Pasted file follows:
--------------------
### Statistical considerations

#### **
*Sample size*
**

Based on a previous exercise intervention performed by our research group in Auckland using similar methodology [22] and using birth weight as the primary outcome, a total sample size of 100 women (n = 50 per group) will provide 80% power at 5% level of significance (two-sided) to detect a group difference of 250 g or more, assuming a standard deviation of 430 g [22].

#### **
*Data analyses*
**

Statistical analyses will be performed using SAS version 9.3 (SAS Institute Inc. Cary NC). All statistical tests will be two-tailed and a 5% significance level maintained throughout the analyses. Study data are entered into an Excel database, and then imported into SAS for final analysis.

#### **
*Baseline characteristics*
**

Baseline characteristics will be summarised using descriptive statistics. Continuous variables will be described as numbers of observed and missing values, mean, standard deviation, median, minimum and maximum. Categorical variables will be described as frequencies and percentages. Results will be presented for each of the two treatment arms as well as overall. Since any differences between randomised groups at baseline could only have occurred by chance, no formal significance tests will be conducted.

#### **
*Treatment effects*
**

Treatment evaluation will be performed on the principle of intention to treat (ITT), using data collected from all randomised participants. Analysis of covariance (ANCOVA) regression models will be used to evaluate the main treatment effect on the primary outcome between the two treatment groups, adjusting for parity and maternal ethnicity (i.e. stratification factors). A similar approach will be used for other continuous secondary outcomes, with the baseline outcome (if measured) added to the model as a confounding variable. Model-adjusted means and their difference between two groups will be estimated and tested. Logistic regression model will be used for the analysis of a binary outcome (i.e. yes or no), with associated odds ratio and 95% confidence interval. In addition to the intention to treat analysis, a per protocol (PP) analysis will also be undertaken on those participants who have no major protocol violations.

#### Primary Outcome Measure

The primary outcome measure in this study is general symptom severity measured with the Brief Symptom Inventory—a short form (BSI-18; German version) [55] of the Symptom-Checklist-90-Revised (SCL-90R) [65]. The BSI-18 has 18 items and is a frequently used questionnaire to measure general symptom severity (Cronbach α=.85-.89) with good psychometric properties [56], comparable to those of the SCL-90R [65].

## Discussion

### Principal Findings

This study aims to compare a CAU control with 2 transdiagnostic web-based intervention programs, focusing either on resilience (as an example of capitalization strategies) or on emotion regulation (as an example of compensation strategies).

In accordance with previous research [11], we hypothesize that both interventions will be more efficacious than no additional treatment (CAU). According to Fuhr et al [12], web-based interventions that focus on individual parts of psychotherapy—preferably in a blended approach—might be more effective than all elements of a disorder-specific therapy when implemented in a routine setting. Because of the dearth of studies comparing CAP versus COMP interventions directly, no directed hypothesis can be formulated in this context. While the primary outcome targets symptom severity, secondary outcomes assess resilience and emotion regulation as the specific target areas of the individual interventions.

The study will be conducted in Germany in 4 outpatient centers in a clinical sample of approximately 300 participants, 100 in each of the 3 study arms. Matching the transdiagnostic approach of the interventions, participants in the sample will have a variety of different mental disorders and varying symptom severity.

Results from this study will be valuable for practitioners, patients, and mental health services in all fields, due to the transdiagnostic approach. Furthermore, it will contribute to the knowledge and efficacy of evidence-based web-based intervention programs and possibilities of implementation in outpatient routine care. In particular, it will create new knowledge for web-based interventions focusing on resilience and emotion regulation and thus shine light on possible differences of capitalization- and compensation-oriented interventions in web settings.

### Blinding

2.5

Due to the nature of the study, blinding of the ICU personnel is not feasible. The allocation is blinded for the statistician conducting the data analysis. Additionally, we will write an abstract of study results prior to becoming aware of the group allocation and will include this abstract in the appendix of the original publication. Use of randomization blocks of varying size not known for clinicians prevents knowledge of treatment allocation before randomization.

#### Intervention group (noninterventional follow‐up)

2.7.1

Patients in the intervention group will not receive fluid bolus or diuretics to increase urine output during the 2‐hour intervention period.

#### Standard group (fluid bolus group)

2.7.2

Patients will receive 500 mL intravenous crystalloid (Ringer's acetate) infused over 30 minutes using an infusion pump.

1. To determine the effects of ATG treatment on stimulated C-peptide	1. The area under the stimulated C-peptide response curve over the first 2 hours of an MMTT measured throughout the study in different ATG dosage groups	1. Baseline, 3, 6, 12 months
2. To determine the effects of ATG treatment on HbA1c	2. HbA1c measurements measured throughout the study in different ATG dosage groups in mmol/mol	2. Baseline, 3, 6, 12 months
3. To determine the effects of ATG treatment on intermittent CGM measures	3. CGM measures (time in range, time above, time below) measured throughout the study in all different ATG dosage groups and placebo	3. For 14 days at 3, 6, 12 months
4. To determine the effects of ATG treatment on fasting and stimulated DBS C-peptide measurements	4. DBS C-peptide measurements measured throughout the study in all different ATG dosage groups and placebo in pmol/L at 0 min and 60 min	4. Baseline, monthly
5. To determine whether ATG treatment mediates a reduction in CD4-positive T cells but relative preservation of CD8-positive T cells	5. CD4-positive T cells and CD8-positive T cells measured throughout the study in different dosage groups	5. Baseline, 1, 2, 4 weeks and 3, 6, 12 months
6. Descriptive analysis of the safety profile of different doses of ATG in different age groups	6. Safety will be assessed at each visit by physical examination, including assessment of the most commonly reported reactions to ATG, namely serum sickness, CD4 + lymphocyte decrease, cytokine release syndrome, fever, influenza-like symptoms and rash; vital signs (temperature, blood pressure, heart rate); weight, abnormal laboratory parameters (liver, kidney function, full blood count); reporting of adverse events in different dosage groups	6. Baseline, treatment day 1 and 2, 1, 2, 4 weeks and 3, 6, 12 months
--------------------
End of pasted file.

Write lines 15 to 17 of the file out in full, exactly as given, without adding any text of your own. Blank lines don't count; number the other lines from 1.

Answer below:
*Treatment effects*
**

Treatment evaluation will be performed on the principle of intention to treat (ITT), using data collected from all randomised participants. Analysis of covariance (ANCOVA) regression models will be used to evaluate the main treatment effect on the primary outcome between the two treatment groups, adjusting for parity and maternal ethnicity (i.e. stratification factors). A similar approach will be used for other continuous secondary outcomes, with the baseline outcome (if measured) added to the model as a confounding variable. Model-adjusted means and their difference between two groups will be estimated and tested. Logistic regression model will be used for the analysis of a binary outcome (i.e. yes or no), with associated odds ratio and 95% confidence interval. In addition to the intention to treat analysis, a per protocol (PP) analysis will also be undertaken on those participants who have no major protocol violations.